Date of Award:

12-2010

Document Type:

Dissertation

Degree Name:

Doctor of Philosophy (PhD)

Department:

Electrical and Computer Engineering

Advisor/Chair:

Todd K. Moon

Abstract

Agricultural aerosol sources can contribute significantly to air pollution in many regions of the country. Characterization of the aerosol emissions of agricultural operations is required to establish a scientific basis for crafting regulations concerning agricultural aerosols. A new lidar instrument for measuring aerosol emissions is described, as well as two new algorithms for converting lidar measurements into aerosol concentration data. The average daily aerosol emission rate is estimated from a dairy using lidar.

The Aglite Lidar is a portable scanning lidar for mapping the concentration of particulate matter from agricultural and other sources. The instrument is described and performance and lidar sensitivity data are presented. Its ability to map aerosol plumes is demonstrated, as well as the ability to extract wind-speed information from the lidar data.

An iterative least-squares method is presented for estimating the solution to the lidar equation. The method requires a priori knowledge of aerosol relationships from point sensors. The lidar equation is formulated and solved in vector form. The solution is stable for signals with extremely low signal-to-noise ratios and for signals at ranges far beyond the boundary point.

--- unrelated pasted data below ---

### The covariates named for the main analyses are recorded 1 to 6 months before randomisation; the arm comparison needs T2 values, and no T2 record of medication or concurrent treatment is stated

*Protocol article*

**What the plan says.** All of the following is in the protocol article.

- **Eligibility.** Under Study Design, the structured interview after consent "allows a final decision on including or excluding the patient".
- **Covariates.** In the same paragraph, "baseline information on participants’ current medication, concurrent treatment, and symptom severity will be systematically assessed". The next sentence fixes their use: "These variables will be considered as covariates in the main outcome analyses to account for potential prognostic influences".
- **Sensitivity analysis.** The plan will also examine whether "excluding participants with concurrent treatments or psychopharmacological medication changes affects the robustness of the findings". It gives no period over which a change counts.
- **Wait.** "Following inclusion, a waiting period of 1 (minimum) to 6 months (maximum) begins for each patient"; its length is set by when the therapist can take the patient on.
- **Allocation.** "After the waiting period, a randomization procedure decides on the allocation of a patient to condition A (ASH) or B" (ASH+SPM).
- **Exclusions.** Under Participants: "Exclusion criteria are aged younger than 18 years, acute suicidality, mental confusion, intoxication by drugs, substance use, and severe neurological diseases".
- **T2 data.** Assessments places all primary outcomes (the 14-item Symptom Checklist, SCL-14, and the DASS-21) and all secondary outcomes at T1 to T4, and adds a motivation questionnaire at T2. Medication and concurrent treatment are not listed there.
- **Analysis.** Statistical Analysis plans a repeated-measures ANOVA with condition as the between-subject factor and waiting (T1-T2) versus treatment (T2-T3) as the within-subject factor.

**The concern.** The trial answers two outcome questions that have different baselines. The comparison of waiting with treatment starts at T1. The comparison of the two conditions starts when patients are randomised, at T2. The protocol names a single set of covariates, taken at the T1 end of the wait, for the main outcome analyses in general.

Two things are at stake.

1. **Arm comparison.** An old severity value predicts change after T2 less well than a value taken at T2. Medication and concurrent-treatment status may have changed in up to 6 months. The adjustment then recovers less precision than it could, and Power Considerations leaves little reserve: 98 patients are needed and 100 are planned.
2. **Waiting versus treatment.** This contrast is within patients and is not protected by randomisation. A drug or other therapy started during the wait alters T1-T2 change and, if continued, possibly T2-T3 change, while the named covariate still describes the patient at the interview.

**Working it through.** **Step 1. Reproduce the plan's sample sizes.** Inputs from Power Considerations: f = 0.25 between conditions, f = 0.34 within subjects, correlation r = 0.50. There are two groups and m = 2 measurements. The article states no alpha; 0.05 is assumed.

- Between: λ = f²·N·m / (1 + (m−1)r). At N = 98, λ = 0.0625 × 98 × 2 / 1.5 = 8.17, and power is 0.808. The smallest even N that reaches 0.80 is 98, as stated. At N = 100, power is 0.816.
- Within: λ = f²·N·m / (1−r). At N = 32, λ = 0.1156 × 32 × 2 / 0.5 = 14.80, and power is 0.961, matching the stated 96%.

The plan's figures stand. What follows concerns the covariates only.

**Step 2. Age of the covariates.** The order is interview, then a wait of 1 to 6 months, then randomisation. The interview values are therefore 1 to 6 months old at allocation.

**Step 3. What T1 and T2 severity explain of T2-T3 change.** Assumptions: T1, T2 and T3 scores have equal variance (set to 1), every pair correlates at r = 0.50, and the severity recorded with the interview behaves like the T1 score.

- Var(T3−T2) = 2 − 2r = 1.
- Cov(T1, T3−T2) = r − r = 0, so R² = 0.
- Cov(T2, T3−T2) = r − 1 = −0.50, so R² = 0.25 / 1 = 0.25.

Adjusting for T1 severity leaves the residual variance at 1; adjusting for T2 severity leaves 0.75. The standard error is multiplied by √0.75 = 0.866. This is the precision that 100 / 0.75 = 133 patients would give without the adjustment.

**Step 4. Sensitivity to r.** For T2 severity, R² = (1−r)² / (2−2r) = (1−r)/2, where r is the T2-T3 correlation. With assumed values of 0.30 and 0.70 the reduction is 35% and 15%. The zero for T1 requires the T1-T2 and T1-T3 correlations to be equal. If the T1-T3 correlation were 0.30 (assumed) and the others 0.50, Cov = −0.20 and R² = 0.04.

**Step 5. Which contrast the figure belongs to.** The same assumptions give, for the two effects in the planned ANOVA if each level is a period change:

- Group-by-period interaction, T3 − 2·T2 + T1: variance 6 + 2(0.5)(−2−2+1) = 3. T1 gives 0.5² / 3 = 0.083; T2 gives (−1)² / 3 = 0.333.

Another lidar algorithm is also presented as part of a technique for estimating aerosol concentration and particle-size distribution. This technique uses a form of the extended Kalman Filter, wherein the target aerosol is represented as a linear combination of basis aerosols. For both algorithms, the algorithm is demonstrated using both synthetic test data and field measurements of biological aerosol simulants. The estimated particle size distribution allows straightforward calculation of parameters such as volume-fraction concentration and effective radius.

Particulate matter emission rates from a dairy in the San Joaquin Valley of California were investigated during June 2008. Vertical particulate matter concentration profiles were measured both upwind and downwind of the facility using lidar, and a mass balance technique was used to estimate the average emission rate. Emission rates were also estimated using an inverse modeling technique coupled with the filter-based measurements. The concentrations measured by lidar and inverse modeling are of similar magnitude to each other, as well as to those from studies with similar conditions.

Comments

This work made publicly available electronically on December 23, 2010.

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